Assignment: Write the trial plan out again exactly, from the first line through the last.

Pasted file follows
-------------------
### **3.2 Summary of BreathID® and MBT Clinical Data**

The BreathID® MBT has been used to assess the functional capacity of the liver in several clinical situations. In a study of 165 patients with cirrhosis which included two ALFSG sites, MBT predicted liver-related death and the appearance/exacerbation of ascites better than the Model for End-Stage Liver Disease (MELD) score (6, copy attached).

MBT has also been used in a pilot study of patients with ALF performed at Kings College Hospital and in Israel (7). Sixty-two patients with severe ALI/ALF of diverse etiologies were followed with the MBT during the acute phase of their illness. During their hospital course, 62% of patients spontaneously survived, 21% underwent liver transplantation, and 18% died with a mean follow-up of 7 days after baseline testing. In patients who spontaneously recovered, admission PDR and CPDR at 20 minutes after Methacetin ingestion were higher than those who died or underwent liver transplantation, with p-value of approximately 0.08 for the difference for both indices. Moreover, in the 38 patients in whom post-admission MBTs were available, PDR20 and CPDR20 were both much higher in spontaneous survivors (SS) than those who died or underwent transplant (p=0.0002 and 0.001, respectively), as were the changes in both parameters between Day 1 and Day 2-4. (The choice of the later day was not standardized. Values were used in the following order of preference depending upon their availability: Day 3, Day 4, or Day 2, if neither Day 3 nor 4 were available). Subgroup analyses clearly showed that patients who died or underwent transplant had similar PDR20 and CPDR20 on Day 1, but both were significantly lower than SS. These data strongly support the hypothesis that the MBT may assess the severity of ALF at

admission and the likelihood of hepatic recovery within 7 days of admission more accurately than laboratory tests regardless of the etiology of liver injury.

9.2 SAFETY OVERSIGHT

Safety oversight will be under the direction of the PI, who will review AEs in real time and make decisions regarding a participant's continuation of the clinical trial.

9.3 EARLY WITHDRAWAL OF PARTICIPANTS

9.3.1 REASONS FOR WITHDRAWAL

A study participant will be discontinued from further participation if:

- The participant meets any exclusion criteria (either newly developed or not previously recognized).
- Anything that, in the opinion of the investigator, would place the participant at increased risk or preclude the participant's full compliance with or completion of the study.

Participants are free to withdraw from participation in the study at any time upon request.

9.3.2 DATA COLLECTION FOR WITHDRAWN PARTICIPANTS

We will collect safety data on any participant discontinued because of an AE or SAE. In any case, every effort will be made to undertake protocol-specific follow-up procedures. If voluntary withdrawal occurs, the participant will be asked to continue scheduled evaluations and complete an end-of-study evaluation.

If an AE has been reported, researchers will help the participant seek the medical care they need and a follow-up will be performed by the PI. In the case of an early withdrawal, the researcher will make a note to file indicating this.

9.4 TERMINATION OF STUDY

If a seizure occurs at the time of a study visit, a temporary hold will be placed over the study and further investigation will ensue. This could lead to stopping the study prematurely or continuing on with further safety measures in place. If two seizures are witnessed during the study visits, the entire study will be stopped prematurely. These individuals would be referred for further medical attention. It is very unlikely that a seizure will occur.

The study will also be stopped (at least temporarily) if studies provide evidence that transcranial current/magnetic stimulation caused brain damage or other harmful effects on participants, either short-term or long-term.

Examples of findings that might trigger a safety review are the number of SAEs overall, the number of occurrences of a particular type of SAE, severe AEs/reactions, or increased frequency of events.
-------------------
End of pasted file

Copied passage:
### **3.2 Summary of BreathID® and MBT Clinical Data**

The BreathID® MBT has been used to assess the functional capacity of the liver in several clinical situations. In a study of 165 patients with cirrhosis which included two ALFSG sites, MBT predicted liver-related death and the appearance/exacerbation of ascites better than the Model for End-Stage Liver Disease (MELD) score (6, copy attached).

MBT has also been used in a pilot study of patients with ALF performed at Kings College Hospital and in Israel (7). Sixty-two patients with severe ALI/ALF of diverse etiologies were followed with the MBT during the acute phase of their illness. During their hospital course, 62% of patients spontaneously survived, 21% underwent liver transplantation, and 18% died with a mean follow-up of 7 days after baseline testing. In patients who spontaneously recovered, admission PDR and CPDR at 20 minutes after Methacetin ingestion were higher than those who died or underwent liver transplantation, with p-value of approximately 0.08 for the difference for both indices. Moreover, in the 38 patients in whom post-admission MBTs were available, PDR20 and CPDR20 were both much higher in spontaneous survivors (SS) than those who died or underwent transplant (p=0.0002 and 0.001, respectively), as were the changes in both parameters between Day 1 and Day 2-4. (The choice of the later day was not standardized. Values were used in the following order of preference depending upon their availability: Day 3, Day 4, or Day 2, if neither Day 3 nor 4 were available). Subgroup analyses clearly showed that patients who died or underwent transplant had similar PDR20 and CPDR20 on Day 1, but both were significantly lower than SS. These data strongly support the hypothesis that the MBT may assess the severity of ALF at

admission and the likelihood of hepatic recovery within 7 days of admission more accurately than laboratory tests regardless of the etiology of liver injury.

9.2 SAFETY OVERSIGHT

Safety oversight will be under the direction of the PI, who will review AEs in real time and make decisions regarding a participant's continuation of the clinical trial.

9.3 EARLY WITHDRAWAL OF PARTICIPANTS

9.3.1 REASONS FOR WITHDRAWAL

A study participant will be discontinued from further participation if:

- The participant meets any exclusion criteria (either newly developed or not previously recognized).
- Anything that, in the opinion of the investigator, would place the participant at increased risk or preclude the participant's full compliance with or completion of the study.

Participants are free to withdraw from participation in the study at any time upon request.

9.3.2 DATA COLLECTION FOR WITHDRAWN PARTICIPANTS

We will collect safety data on any participant discontinued because of an AE or SAE. In any case, every effort will be made to undertake protocol-specific follow-up procedures. If voluntary withdrawal occurs, the participant will be asked to continue scheduled evaluations and complete an end-of-study evaluation.

If an AE has been reported, researchers will help the participant seek the medical care they need and a follow-up will be performed by the PI. In the case of an early withdrawal, the researcher will make a note to file indicating this.

9.4 TERMINATION OF STUDY

If a seizure occurs at the time of a study visit, a temporary hold will be placed over the study and further investigation will ensue. This could lead to stopping the study prematurely or continuing on with further safety measures in place. If two seizures are witnessed during the study visits, the entire study will be stopped prematurely. These individuals would be referred for further medical attention. It is very unlikely that a seizure will occur.

The study will also be stopped (at least temporarily) if studies provide evidence that transcranial current/magnetic stimulation caused brain damage or other harmful effects on participants, either short-term or long-term.

Examples of findings that might trigger a safety review are the number of SAEs overall, the number of occurrences of a particular type of SAE, severe AEs/reactions, or increased frequency of events.